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Roe v. Wade ends: Latter-day Saint leaders urge 'to protect life and to preserve religious liberty'

The Church of Jesus Christ of Latter-day Saints’ Church Administration Building is pictured in Salt Lake City on Wednesday, Feb. 19, 2020. Soon after the U.S. Supreme Court overturned Roe v. Wade on Friday, leaders of The Church of Jesus Christ of Latter-day Saints updated a webpage on the topic of abortion.

The Church of Jesus Christ of Latter-day Saints’ Church Administration Building is pictured in Salt Lake City on Wednesday, Feb. 19, 2020. Soon after the U.S. Supreme Court overturned Roe v. Wade on Friday, leaders of The Church of Jesus Christ of Latter-day Saints updated a webpage on the topic of abortion. (Steve Griffin, Deseret News)



Estimated read time: 3-4 minutes

SALT LAKE CITY — Soon after the U.S. Supreme Court overturned Roe v. Wade on Friday, leaders of The Church of Jesus Christ of Latter-day Saints updated a webpage on the topic of abortion.

The updated page on the church's Newsroom website says that as the process unfolds in each state, it is appropriate for church members to join efforts to protect life.

The Supreme Court ruled there is no constitutional right to an abortion, which means that abortion policy now is a matter to be handled by each individual state.

"The church's position on this matter remains unchanged," the webpage now says. "As states work to enact laws related to abortion, church members may appropriately choose to participate in efforts to protect life and to preserve religious liberty."

The abortion page in the Gospel Topics section of its main website remains the same at ChurchofJesusChrist.org.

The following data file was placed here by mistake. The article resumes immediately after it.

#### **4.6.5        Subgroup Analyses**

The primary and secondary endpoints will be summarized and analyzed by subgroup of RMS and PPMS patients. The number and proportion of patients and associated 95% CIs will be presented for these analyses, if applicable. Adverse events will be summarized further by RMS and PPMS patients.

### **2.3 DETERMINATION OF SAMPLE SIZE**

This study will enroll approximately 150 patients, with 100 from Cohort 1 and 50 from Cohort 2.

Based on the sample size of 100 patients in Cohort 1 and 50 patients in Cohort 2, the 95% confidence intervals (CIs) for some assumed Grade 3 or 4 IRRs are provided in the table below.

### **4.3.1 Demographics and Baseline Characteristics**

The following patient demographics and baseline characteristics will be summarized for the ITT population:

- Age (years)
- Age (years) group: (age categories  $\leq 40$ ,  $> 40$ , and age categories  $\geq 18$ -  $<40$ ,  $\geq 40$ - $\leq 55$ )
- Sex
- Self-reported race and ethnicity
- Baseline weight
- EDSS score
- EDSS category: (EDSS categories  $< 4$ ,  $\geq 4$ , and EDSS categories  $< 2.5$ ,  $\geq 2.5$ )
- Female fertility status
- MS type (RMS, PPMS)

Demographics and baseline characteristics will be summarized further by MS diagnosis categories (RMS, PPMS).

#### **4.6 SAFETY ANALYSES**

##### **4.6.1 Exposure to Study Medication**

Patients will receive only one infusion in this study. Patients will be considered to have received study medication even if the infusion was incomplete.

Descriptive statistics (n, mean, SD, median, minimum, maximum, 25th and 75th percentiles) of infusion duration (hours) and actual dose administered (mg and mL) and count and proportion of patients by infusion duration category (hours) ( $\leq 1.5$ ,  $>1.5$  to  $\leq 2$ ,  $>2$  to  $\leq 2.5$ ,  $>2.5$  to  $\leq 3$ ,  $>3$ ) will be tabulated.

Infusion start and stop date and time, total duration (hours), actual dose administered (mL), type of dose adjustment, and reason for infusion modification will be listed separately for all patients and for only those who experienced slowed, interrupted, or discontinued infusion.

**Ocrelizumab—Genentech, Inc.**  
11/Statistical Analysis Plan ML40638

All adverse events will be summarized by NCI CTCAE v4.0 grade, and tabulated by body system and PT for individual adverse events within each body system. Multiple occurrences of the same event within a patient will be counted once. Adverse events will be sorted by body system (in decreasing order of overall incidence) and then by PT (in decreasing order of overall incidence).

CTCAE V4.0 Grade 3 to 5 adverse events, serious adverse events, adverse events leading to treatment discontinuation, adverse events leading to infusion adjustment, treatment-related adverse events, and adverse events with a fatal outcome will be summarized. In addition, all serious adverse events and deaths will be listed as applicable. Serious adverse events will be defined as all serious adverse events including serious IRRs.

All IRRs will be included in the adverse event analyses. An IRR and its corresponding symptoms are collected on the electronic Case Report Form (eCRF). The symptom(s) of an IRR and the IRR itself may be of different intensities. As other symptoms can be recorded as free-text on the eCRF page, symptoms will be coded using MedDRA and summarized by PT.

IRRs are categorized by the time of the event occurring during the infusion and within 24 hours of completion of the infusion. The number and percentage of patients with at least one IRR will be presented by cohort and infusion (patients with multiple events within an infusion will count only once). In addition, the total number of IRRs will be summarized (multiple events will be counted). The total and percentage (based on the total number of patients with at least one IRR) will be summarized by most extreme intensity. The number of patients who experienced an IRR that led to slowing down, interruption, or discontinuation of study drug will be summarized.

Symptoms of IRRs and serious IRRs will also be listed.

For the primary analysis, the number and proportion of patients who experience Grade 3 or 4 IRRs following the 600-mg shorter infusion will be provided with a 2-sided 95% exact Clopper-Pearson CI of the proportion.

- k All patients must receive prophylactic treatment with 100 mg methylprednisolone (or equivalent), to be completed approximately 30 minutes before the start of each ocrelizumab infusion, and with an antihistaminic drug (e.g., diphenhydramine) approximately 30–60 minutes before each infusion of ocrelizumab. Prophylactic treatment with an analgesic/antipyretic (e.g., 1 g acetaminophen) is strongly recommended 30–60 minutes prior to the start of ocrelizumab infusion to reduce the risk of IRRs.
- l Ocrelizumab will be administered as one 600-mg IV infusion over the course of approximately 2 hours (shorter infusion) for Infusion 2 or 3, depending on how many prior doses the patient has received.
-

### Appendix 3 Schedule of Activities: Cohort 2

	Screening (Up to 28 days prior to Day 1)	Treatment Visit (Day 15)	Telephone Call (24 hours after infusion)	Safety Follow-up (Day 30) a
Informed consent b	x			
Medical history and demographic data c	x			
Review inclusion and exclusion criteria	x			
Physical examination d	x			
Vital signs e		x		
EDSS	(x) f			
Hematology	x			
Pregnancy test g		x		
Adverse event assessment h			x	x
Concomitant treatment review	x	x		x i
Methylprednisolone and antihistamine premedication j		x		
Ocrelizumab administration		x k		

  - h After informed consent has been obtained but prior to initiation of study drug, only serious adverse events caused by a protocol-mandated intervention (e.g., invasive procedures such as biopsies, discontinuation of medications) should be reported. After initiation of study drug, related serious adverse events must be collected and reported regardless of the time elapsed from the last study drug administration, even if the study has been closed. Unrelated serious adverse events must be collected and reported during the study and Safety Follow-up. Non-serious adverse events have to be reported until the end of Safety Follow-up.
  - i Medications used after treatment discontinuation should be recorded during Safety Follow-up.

Both pages say the church opposes elective abortion and that church members should not "submit to, perform, encourage, pay for or arrange for an abortion." Those who encourage an abortion may be subject to church discipline.

The church's prophet-leader, President Russell M. Nelson called abortion a war on the unborn when he clearly reiterated the church's position in 2008, prior to becoming president of the church.

"This war called abortion is a war on the defenseless and the voiceless. It is a war on the unborn. This war is being waged globally," he said while a member of the Quorum of the Twelve Apostles during an international general conference of the church.

After he became the church president in 2018, he told the biographer of Pope Francis in an interview that Roe v. Wade appeared to be settled law, "but nonetheless we teach our people to have respect for human life from conception to the grave. It's a sacred matter and people offend the Creator when they interfere with his plans, so we strongly support the sacredness of the body."

"As a doctor, I know that little fetus has life," added President Nelson, who was a pioneering heart surgeon before becoming an apostle. "About two weeks after conception, a little heart starts to beat. For us, that's a very sacred thought."

The church's General Handbook includes a section about "the sin of abortion." Church leaders also have called abortion "a moral blot."

The church's position on abortion has been firm for decades.

It encourages adoption and does allow for the possibility of abortion if:

  • Pregnancy results from rape or incest, or
  • A competent physician determines that the life or health of the mother is in serious jeopardy, or
  • A competent physician determines that the fetus has severe defects that will not allow the baby to survive beyond birth.

But those situations don't automatically justify abortion, church leaders say.

"Abortion is a most serious matter and should be considered only after the persons involved have consulted with their local church leaders and feel through personal prayer that their decision is correct," the Newsroom webpage says.

The church's Gospel Topics page on abortion includes additional resources, including scriptures, more talks by church leaders, links to church magazine articles and related topics.

It also provides a link for adoption consultations and referrals.

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Tad Walch
Tad Walch covers The Church of Jesus Christ of Latter-day Saints. He has filed news stories from five continents and reported from the Olympics, the NBA Finals and the Vatican. Tad grew up in Massachusetts and Washington state, loves the Boston Red Sox and coaches fastpitch softball.

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